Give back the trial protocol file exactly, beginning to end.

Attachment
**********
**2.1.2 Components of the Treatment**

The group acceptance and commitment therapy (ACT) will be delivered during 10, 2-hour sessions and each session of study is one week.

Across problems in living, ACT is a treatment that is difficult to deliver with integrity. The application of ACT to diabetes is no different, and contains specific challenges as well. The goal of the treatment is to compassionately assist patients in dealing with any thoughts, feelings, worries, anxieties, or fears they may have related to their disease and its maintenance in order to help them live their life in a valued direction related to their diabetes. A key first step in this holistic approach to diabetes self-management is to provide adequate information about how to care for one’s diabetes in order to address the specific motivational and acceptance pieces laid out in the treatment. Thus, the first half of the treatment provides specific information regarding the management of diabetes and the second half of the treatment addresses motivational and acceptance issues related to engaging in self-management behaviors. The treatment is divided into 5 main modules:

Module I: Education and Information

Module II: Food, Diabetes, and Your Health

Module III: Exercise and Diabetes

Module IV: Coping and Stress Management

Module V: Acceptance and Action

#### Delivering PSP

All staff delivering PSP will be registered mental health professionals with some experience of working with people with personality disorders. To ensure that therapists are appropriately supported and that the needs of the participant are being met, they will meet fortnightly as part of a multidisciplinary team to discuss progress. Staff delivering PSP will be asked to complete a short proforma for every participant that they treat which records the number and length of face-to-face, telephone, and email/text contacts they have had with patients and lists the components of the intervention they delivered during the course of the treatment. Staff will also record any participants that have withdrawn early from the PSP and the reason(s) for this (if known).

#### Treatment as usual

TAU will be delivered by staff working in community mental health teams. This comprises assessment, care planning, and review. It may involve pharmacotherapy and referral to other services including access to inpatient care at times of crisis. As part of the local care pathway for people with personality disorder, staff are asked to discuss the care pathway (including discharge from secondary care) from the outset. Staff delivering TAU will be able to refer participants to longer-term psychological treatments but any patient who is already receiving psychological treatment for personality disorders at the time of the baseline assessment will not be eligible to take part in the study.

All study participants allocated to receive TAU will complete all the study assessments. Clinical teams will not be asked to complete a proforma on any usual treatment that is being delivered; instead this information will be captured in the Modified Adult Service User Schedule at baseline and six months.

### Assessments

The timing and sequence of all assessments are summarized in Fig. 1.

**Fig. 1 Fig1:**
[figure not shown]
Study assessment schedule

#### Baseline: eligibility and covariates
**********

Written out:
**2.1.2 Components of the Treatment**

The group acceptance and commitment therapy (ACT) will be delivered during 10, 2-hour sessions and each session of study is one week.

Across problems in living, ACT is a treatment that is difficult to deliver with integrity. The application of ACT to diabetes is no different, and contains specific challenges as well. The goal of the treatment is to compassionately assist patients in dealing with any thoughts, feelings, worries, anxieties, or fears they may have related to their disease and its maintenance in order to help them live their life in a valued direction related to their diabetes. A key first step in this holistic approach to diabetes self-management is to provide adequate information about how to care for one’s diabetes in order to address the specific motivational and acceptance pieces laid out in the treatment. Thus, the first half of the treatment provides specific information regarding the management of diabetes and the second half of the treatment addresses motivational and acceptance issues related to engaging in self-management behaviors. The treatment is divided into 5 main modules:

Module I: Education and Information

Module II: Food, Diabetes, and Your Health

Module III: Exercise and Diabetes

Module IV: Coping and Stress Management

Module V: Acceptance and Action

#### Delivering PSP

All staff delivering PSP will be registered mental health professionals with some experience of working with people with personality disorders. To ensure that therapists are appropriately supported and that the needs of the participant are being met, they will meet fortnightly as part of a multidisciplinary team to discuss progress. Staff delivering PSP will be asked to complete a short proforma for every participant that they treat which records the number and length of face-to-face, telephone, and email/text contacts they have had with patients and lists the components of the intervention they delivered during the course of the treatment. Staff will also record any participants that have withdrawn early from the PSP and the reason(s) for this (if known).

#### Treatment as usual

TAU will be delivered by staff working in community mental health teams. This comprises assessment, care planning, and review. It may involve pharmacotherapy and referral to other services including access to inpatient care at times of crisis. As part of the local care pathway for people with personality disorder, staff are asked to discuss the care pathway (including discharge from secondary care) from the outset. Staff delivering TAU will be able to refer participants to longer-term psychological treatments but any patient who is already receiving psychological treatment for personality disorders at the time of the baseline assessment will not be eligible to take part in the study.

All study participants allocated to receive TAU will complete all the study assessments. Clinical teams will not be asked to complete a proforma on any usual treatment that is being delivered; instead this information will be captured in the Modified Adult Service User Schedule at baseline and six months.

### Assessments

The timing and sequence of all assessments are summarized in Fig. 1.

**Fig. 1 Fig1:**
[figure not shown]
Study assessment schedule

#### Baseline: eligibility and covariates